Thank you Nathalie Smuha for first signalling the €600,000.00 fine which the Belgian Data Protection Authority (DPA) issued on Tuesday against Google Belgium, together with a delisting order of uncertain reach (see below) and an order to amend the public’s complaint forms. The decision will eventually be back up here I am assume (at vanished yesterday) however I have copy here.
Nauta Dutilh’s Peter Craddock and Vincent Wellens have very good summary and analysis up already, and I am happy to refer. Let me add a few things of additional note:
- The one-stop shop principle of the GDPR must now be under severe strain. CNIL v Google already put it to the test and this Belgian decision further questions its operationalisation – without even without for the CJEU to answer the questions of the Brussels Court of Appeal in the Facebook case. At 31, the DPA refers to a letter which Google LLC had sent on 23 June 2020 (a few days therefore after the French decision) to the Irish DPA saying that it would no longer object to national DPAs exercising jurisdiction in right to be forgotten cases. Of note is that in ordinary litigation, deep-pocket claimants seeking mozaik jurisdiction seldom do that because it serves the general interest.
- Having said that, the Belgian DPA still had to establish jurisdiction against Google Belgium. Here, CJEU Google v Spain, Google v CNIL, and Wirtschaftsakademie led the DPA to take a ‘realistic’ /business plan approach (such as Jääskinen AG in Google Spain) rather than a legally pure approach: at 80 following extensive reference to CJEU authority, and to the effet utile of the GDPR, the DPA holds that it matters little whether the actual processing of the date takes places outside of the EU, by Google employees ex-EU, and that Google Belgium’s activities are supportive only. A Belgian resident’s right to be forgotten has been infringed; a Google entity is available there: that would seem to suffice.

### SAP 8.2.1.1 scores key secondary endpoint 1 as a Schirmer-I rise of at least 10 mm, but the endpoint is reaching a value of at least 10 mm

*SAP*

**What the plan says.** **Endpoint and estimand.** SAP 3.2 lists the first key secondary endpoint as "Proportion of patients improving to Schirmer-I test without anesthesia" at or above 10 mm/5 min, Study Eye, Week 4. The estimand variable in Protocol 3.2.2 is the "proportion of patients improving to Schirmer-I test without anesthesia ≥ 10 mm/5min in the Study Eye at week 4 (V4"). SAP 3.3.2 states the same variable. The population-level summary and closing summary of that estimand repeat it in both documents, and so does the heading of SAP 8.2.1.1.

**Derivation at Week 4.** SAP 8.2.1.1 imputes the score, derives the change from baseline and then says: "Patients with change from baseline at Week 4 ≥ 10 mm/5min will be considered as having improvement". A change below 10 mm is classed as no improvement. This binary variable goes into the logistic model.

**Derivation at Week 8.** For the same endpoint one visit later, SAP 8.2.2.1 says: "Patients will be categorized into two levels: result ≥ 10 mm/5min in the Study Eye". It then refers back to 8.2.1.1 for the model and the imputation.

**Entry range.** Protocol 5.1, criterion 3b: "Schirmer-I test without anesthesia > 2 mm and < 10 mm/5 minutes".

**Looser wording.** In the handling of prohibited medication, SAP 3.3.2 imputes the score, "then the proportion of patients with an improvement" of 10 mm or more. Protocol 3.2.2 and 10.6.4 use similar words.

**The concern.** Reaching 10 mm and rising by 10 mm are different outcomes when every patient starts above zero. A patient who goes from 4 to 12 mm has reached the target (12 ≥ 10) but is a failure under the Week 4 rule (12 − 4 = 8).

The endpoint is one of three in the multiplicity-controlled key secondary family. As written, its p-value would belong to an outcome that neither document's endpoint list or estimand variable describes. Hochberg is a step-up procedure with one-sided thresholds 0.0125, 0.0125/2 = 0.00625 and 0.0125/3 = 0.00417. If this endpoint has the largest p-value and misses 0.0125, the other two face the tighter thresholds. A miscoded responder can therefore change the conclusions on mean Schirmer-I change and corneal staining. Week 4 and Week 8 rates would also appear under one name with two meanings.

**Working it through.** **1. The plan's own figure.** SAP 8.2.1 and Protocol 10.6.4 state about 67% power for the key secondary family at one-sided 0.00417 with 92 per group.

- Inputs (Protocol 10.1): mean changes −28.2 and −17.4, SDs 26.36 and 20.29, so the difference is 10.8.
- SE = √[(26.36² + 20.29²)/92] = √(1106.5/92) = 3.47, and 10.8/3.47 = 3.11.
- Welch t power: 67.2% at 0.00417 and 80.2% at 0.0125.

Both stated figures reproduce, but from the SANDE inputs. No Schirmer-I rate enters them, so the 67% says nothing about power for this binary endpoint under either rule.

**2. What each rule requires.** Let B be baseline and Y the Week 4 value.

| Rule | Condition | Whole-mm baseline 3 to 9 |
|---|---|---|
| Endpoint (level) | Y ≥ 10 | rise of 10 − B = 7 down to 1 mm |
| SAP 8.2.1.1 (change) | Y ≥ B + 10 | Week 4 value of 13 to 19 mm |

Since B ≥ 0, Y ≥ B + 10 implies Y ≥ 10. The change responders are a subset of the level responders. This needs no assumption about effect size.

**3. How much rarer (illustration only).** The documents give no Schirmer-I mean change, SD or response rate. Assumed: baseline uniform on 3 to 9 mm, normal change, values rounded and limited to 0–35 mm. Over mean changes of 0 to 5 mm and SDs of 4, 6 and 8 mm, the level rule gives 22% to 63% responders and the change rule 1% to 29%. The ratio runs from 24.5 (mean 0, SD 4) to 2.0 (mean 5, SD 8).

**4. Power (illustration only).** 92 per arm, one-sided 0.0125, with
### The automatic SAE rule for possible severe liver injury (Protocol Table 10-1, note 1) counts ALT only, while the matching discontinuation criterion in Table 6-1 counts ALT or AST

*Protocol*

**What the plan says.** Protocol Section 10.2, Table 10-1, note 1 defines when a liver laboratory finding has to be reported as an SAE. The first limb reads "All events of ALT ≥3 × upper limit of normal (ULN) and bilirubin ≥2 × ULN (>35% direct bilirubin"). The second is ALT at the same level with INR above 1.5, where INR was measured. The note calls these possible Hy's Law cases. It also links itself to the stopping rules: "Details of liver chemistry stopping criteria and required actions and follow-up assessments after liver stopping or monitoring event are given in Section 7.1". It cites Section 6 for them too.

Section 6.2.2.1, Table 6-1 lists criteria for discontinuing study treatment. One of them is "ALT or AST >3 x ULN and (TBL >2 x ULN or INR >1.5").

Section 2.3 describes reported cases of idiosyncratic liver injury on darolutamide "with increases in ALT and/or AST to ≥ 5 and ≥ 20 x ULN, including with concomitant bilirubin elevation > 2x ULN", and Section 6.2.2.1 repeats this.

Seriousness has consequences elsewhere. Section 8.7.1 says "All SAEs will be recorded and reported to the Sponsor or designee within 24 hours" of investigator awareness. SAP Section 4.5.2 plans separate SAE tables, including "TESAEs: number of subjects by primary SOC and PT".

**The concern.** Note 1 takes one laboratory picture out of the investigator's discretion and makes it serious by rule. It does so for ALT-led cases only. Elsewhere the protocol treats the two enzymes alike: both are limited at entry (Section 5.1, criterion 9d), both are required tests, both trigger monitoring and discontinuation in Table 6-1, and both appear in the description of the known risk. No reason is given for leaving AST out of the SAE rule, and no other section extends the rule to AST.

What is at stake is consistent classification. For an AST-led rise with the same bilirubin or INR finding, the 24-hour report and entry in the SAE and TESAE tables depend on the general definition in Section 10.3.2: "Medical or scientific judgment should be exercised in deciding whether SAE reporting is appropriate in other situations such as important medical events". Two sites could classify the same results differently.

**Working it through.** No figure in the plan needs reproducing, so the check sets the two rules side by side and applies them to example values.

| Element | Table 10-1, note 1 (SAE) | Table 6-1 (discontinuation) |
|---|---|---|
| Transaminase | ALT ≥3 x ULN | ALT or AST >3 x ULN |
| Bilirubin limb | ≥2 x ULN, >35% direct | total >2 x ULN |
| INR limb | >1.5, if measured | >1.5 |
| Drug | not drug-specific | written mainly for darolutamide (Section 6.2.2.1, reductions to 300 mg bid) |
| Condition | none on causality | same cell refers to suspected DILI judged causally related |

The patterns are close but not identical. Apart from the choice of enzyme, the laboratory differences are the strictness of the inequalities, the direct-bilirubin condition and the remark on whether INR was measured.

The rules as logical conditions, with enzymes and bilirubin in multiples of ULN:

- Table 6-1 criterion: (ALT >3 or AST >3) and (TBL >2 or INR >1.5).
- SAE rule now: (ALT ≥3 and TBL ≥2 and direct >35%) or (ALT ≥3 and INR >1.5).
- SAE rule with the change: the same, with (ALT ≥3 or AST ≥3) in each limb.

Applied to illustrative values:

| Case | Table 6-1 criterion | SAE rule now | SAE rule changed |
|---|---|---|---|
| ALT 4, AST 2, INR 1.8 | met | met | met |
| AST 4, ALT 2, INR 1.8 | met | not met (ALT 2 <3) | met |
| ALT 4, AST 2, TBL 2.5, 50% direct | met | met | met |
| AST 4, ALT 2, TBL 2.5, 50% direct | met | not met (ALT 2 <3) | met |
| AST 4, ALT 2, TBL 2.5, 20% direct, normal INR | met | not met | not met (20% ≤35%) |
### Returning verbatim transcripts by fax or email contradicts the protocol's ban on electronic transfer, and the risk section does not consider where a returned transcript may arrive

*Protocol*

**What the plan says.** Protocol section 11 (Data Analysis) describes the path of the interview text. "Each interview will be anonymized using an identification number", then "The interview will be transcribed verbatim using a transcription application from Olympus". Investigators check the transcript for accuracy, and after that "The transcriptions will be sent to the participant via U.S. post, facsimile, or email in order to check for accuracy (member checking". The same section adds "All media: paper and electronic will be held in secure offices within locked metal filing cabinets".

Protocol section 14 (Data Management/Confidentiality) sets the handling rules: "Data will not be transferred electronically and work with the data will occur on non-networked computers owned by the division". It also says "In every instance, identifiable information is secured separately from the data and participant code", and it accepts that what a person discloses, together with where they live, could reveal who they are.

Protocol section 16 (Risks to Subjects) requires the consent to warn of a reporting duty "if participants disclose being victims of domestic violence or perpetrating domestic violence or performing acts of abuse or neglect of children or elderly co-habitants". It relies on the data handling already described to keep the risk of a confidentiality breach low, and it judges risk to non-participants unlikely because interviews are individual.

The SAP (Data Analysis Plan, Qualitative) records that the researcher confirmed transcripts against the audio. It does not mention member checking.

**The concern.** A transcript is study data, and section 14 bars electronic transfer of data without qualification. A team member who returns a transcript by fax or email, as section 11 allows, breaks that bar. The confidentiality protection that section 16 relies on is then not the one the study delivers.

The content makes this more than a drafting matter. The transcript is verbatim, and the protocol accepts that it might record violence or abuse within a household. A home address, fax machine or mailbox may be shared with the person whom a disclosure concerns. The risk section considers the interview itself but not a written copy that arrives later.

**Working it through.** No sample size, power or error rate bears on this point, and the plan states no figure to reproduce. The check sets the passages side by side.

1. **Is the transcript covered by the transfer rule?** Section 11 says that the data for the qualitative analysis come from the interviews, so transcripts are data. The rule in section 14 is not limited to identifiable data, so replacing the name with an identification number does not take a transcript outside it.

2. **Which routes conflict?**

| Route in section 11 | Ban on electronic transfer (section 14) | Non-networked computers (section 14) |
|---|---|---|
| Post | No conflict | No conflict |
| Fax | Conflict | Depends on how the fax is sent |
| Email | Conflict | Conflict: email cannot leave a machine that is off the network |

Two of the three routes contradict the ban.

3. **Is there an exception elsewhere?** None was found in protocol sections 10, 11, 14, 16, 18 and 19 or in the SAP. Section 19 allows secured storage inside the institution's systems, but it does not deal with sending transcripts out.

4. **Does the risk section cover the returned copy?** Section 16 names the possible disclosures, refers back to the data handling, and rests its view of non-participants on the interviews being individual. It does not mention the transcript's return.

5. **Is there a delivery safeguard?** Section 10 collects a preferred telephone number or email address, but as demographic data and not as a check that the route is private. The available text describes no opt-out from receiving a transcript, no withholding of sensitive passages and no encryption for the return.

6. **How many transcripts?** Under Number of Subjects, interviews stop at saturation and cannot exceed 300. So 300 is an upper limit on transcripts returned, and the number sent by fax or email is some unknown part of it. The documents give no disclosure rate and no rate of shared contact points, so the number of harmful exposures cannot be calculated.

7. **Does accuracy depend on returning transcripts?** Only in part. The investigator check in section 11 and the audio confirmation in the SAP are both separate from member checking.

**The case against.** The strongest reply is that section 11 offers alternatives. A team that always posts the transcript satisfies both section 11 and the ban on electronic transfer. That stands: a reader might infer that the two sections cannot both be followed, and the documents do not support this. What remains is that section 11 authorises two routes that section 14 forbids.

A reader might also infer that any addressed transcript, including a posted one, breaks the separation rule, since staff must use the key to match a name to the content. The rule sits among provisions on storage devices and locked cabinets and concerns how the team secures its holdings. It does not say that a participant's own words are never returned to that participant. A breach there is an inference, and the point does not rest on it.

- That left the issue of the territorial reach of the delisting request. The DPA arguably cuts a few corners on the Google Belgium issue; here, it is simply most vague: at 81 ff it refers to the jurisdictional decision in e-Date Advertising, that for infringement of privacy within Brussels Ia, the courts of the person’s centre of interests are best placed to hear the case in its entirety, holding this should be applied mutatis mutandis in GDPR cases and removal orders. It then holds at 85 that neither Google v CNIL nor Belgian law give it specific power to impose a worldwide delisting order, yet at 91 that an EU-wide delisting order would seem an effective means of redress, to end up in its final order (p.48-49) not identifying a territorial scope for delisting.
I am confused. I suspect I am not the only one.
(Handbook of) EU private international law, 2nd ed.2016, chapter 2, Heading 126.96.36.199.5.